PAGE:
The myth of Lebanon’s resilience

The economic slowdown is evident across most industries, amid a growing fiscal deficit, an unsustainable debt to GDP ratio, rising unemployment and a slowdown in deposits growth.
by Elias Sakr English

14 September 2018 | 14:14

Source: by Annahar

  • by Elias Sakr
  • Source: Annahar
  • Last update: 14 September 2018 | 14:14

This picture shows pedestrians walking in Lebanon's Centre Ville, once beaming with shops, restaurants and tourists (AP)

BEIRUT: Since the outbreak of the Syrian conflict, Lebanon’s economy has gone from bad to worse. The economic slowdown is evident across most industries, amid a growing fiscal deficit (1), an unsustainable debt to GDP ratio (2), rising unemployment and a decline in deposits growth (3); the primary source to finance state expenditures and debt servicing.

These negative indicators, coupled with aggressive monetary policies to defend the Lebanese pound, have driven interest rates significantly higher (4), which is translating into a higher cost of debt servicing and a slowdown in total loan growth.

This slowdown is, in turn, resulting in meager growth rates across various sectors, mainly the real estate market, which was hard hit by the termination of subsidized housing loans, one of several measures undertaken by the Central Bank to protect the dollar peg. Other measures to protect the currency include swap operations (5), a key factor behind the rise in interest rates that have been also fueled by a rise in global interest rates.

An increase in the ratio of non-performing and doubtful loans, subdued foreign investments, and a decline in remittance inflows (6) are among tens of other indicators that signal a looming crisis.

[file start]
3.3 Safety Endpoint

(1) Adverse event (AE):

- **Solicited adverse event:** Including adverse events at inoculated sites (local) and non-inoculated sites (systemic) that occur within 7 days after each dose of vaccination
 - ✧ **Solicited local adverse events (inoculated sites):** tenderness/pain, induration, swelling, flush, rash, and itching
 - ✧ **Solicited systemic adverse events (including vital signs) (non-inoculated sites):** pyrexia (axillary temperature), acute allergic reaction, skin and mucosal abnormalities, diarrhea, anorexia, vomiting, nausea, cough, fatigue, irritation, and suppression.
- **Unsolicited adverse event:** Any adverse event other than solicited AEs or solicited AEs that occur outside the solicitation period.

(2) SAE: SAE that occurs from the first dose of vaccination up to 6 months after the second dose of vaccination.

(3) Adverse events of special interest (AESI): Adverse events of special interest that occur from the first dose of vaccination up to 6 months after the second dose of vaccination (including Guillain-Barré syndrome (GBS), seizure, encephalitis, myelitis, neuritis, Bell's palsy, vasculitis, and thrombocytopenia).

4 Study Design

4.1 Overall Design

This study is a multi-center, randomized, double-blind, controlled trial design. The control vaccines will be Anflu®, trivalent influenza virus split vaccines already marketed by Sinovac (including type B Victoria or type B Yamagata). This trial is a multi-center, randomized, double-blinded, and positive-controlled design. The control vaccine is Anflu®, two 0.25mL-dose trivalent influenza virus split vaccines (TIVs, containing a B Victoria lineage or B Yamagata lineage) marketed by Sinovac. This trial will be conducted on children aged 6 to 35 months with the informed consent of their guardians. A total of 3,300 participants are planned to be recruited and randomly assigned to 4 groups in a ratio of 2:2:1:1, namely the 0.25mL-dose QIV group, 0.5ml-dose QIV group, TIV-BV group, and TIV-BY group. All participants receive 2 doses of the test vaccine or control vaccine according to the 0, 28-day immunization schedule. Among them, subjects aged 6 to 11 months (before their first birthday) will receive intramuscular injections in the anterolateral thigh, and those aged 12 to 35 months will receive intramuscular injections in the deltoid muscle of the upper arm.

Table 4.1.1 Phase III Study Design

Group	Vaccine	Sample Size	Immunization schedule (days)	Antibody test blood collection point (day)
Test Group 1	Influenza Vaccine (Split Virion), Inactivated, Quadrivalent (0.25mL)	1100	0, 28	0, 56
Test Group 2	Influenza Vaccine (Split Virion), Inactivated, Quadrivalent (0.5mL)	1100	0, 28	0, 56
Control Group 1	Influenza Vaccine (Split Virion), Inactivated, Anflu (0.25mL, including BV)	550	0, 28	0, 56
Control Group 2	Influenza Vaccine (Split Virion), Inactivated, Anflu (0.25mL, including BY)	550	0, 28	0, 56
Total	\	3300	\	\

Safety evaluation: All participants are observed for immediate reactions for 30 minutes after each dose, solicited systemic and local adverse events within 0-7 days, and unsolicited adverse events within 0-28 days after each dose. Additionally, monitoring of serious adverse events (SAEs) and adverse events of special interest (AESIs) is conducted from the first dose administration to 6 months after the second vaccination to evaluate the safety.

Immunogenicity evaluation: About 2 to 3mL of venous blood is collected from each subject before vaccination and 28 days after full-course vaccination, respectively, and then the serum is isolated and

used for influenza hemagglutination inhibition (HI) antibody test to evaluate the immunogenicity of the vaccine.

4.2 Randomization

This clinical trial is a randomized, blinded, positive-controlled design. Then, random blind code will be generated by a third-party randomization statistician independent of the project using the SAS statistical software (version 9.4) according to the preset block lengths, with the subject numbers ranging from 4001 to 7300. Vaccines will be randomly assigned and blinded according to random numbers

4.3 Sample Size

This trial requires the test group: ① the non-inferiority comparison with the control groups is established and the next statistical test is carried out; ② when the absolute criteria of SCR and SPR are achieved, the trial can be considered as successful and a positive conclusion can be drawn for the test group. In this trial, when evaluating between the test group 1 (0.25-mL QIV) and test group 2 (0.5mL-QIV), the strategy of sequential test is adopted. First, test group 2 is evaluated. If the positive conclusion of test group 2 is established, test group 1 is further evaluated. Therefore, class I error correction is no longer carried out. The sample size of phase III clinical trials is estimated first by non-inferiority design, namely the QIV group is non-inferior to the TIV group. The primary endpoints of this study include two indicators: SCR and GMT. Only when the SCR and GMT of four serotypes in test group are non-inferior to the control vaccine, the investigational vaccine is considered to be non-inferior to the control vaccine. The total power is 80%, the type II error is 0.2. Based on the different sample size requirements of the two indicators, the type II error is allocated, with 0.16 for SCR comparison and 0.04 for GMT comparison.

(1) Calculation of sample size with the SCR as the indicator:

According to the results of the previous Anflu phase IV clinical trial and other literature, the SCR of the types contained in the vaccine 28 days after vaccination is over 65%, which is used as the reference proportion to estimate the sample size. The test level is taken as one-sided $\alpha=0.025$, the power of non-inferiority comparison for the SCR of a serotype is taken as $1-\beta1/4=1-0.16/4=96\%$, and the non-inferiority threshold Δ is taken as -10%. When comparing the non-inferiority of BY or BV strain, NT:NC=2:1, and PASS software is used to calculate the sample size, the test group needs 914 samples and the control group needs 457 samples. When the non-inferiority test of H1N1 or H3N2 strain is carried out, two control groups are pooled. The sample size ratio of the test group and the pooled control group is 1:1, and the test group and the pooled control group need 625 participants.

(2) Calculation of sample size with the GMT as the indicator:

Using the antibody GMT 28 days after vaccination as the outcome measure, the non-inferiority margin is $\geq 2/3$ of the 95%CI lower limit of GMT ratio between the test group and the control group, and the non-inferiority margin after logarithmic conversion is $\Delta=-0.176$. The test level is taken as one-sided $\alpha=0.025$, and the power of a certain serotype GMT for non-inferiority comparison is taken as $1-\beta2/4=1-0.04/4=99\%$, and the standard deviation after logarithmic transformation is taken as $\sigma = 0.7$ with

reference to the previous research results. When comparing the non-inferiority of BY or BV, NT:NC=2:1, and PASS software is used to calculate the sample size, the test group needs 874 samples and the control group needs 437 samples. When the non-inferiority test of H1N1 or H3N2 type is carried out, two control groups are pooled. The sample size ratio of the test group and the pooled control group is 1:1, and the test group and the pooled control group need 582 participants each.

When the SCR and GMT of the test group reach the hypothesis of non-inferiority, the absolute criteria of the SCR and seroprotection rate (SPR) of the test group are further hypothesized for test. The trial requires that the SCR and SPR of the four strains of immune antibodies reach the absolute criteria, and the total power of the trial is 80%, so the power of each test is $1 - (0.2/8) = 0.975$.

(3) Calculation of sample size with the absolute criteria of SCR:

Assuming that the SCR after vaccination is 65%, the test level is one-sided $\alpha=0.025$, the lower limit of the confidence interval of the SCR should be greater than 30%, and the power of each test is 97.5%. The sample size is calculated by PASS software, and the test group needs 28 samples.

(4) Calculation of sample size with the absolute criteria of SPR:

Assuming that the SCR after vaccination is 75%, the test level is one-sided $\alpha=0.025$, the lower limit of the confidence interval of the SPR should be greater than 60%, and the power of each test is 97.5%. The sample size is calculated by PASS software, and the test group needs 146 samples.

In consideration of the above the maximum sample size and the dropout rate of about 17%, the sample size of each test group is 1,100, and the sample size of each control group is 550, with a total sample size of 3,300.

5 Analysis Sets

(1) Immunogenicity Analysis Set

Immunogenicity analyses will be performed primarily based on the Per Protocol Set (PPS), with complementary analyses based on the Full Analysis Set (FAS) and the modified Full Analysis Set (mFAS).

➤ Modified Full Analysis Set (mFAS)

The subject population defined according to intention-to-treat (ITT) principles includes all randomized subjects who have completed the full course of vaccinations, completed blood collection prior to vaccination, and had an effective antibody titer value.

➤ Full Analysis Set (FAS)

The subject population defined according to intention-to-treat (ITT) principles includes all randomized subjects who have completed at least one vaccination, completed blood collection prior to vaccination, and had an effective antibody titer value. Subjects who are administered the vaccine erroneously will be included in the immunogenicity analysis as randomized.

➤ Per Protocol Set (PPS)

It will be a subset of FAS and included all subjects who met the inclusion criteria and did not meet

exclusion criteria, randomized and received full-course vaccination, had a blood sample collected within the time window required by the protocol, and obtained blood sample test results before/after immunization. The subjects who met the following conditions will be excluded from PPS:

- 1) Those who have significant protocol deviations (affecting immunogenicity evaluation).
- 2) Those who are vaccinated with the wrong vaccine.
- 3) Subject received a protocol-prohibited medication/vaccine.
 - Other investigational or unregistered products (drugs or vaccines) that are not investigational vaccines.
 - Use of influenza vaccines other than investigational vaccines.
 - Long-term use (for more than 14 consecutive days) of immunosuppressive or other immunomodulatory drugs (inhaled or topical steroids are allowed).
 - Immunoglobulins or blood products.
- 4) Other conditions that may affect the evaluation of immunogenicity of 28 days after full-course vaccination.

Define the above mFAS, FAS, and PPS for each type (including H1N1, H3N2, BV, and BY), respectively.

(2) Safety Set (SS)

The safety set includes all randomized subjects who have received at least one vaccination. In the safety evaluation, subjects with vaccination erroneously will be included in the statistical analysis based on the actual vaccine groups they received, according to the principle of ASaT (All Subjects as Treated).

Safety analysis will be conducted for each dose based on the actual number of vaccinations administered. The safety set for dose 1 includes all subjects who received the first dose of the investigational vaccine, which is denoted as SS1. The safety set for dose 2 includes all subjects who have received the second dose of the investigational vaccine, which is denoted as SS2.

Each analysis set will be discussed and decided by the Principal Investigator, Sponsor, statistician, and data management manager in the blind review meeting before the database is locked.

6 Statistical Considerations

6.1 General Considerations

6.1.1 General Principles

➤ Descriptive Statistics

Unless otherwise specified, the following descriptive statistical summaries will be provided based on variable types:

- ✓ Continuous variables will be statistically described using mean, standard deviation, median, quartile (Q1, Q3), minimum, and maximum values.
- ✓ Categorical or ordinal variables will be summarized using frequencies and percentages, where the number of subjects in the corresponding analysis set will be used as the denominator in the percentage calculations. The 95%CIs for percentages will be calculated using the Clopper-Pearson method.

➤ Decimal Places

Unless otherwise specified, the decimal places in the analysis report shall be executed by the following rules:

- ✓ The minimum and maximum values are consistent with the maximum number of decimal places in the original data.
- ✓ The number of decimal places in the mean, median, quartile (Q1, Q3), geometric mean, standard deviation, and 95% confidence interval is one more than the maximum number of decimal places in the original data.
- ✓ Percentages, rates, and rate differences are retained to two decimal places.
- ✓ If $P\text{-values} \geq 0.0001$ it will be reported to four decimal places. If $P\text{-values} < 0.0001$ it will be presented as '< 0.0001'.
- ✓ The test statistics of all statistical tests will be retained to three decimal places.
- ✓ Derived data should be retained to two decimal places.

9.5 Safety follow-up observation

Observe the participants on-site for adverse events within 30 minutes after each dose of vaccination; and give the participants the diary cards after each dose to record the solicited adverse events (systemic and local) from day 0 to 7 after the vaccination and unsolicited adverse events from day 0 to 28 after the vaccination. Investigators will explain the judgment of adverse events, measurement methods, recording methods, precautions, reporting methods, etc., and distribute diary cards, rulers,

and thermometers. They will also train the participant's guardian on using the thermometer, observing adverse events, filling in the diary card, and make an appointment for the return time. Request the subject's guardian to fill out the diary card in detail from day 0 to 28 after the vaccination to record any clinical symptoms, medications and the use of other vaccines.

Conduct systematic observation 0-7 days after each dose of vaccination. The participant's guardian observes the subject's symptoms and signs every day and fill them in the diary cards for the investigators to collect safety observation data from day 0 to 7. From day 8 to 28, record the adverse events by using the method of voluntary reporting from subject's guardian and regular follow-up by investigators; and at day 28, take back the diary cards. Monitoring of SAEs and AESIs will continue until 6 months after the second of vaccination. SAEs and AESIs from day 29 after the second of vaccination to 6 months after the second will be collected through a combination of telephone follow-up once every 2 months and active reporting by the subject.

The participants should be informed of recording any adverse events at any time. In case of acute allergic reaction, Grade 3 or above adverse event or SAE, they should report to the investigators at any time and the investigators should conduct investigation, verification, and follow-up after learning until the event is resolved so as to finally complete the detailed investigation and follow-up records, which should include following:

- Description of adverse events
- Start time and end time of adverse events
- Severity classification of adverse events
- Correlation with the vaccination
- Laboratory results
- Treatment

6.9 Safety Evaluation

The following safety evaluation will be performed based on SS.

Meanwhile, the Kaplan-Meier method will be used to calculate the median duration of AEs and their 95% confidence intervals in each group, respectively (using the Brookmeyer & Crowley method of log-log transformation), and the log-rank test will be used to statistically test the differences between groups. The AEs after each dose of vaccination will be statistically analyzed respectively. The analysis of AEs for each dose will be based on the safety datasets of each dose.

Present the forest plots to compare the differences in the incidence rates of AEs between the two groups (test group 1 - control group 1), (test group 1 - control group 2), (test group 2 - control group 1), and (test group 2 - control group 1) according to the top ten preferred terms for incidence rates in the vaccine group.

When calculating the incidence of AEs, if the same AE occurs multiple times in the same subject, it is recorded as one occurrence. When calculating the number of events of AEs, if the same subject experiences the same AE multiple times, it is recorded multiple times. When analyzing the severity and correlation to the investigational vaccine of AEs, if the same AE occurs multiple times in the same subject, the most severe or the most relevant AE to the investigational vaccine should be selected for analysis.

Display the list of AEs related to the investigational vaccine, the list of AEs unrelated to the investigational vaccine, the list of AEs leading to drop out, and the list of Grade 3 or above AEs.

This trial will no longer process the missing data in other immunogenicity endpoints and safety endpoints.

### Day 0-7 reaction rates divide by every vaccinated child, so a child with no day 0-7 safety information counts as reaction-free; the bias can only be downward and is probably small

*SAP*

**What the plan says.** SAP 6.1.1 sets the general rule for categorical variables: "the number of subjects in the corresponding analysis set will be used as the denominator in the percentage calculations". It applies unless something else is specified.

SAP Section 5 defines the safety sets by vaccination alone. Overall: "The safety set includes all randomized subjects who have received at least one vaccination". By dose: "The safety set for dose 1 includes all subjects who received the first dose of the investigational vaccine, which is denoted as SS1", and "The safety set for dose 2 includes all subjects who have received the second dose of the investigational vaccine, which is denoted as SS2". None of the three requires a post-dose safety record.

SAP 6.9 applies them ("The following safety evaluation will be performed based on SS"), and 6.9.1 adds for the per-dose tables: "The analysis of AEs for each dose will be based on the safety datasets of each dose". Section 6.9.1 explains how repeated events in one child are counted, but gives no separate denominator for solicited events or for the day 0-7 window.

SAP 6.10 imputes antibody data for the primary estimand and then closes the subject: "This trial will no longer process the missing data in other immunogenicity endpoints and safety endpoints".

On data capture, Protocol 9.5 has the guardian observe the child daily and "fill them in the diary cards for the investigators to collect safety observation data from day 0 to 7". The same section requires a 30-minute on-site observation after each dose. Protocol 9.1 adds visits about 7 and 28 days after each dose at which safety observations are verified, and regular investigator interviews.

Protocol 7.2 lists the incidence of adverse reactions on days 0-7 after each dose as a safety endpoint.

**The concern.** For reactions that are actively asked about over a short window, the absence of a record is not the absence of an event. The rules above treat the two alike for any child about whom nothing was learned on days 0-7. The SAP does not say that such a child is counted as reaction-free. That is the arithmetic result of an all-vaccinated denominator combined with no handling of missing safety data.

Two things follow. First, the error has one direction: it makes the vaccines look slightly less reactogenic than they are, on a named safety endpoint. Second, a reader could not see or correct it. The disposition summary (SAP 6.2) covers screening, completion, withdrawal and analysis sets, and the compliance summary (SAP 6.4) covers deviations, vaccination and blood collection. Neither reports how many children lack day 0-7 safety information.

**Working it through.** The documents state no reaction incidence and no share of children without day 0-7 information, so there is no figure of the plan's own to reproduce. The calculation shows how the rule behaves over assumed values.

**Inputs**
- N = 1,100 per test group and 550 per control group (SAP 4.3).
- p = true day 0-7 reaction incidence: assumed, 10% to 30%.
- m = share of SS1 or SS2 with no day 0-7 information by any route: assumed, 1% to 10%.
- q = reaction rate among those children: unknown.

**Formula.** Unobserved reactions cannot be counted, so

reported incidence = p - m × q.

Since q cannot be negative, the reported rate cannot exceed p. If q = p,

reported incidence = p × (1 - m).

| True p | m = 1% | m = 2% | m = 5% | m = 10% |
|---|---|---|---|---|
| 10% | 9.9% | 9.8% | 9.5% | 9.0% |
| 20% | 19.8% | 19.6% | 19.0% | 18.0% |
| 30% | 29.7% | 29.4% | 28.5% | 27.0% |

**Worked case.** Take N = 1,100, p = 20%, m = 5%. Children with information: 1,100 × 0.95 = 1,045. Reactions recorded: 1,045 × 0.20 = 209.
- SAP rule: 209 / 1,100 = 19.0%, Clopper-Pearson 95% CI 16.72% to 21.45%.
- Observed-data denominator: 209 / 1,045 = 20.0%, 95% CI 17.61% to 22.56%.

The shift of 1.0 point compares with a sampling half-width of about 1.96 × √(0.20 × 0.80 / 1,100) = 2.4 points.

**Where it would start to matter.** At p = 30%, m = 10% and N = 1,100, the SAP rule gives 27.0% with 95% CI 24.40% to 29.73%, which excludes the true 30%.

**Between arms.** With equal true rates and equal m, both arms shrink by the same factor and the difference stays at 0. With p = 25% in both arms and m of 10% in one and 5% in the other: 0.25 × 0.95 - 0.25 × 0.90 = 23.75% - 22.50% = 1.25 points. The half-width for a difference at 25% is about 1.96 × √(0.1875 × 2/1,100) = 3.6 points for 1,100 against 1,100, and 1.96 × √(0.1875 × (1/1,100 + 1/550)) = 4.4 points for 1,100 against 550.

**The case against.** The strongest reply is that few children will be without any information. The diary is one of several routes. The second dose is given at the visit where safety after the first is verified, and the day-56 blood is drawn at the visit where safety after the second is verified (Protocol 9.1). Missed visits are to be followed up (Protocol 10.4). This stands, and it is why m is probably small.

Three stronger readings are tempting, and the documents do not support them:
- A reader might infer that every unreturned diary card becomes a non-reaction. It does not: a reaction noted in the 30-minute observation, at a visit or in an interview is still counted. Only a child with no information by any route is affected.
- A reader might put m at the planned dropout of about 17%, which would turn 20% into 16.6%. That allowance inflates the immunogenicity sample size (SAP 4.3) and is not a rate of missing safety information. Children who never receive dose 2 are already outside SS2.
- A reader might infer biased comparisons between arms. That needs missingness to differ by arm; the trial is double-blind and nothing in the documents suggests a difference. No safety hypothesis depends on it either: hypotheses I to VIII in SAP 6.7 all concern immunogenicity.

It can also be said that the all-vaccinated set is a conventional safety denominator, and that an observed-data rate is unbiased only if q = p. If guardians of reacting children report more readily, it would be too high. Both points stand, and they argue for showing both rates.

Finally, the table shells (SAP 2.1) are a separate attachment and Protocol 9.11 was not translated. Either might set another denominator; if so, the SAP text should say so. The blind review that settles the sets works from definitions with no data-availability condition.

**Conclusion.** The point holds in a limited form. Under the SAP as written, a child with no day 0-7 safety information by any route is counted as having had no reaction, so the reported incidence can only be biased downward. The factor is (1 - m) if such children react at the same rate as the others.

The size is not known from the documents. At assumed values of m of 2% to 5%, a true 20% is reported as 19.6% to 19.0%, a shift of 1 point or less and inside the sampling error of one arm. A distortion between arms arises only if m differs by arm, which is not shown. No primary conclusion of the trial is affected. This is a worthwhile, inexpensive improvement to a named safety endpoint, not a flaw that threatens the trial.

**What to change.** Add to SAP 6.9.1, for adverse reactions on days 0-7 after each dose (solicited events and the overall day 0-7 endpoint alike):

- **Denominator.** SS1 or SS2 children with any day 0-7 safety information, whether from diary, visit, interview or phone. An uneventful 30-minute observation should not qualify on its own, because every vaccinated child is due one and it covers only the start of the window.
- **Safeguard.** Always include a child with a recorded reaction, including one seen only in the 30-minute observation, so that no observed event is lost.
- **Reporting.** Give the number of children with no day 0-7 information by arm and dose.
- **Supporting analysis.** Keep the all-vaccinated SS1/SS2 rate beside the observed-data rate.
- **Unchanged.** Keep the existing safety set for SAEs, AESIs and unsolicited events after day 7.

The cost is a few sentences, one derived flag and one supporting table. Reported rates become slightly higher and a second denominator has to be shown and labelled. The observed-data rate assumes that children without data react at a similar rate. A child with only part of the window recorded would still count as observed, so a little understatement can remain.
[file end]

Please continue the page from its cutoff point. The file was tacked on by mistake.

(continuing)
Yet, instead of recognizing the severity of the economic and monetary situation, the sweeping majority of state officials, bankers, and economists chose to reassure ordinary Lebanese that they have nothing to fear.

Some have even gone as far as to accuse the media of conspiring with local and foreign actors to deliberately spark a crisis. The few officials who acknowledged these alarming facts chose to blame Lebanon’s economic woes entirely on the Syrian refugee crisis in a clear attempt to score points against their political rivals. And while the refugee crisis has contributed to the economic slowdown, blaming Lebanon’s misfortunes solely on refugees is shortsighted, if not intentionally misleading.

If those refugees were to return to their homeland today, Lebanon’s economic hardships would persist, unless urgent and radical reforms are implemented; reforms that should be prioritized over local partisan interests and conflicting regional agendas.

The current Cabinet formation crisis, a recurring theme in Lebanon’s history and a trademark of Lebanese politics, reflects the everlasting power struggle over state resources and serves as a reminder that partisan interests will continue to transcend national ones.

If recent history is anything to go by, the Lebanese shouldn’t expect the upcoming Cabinet to change course. That is if a cabinet is formed anytime soon.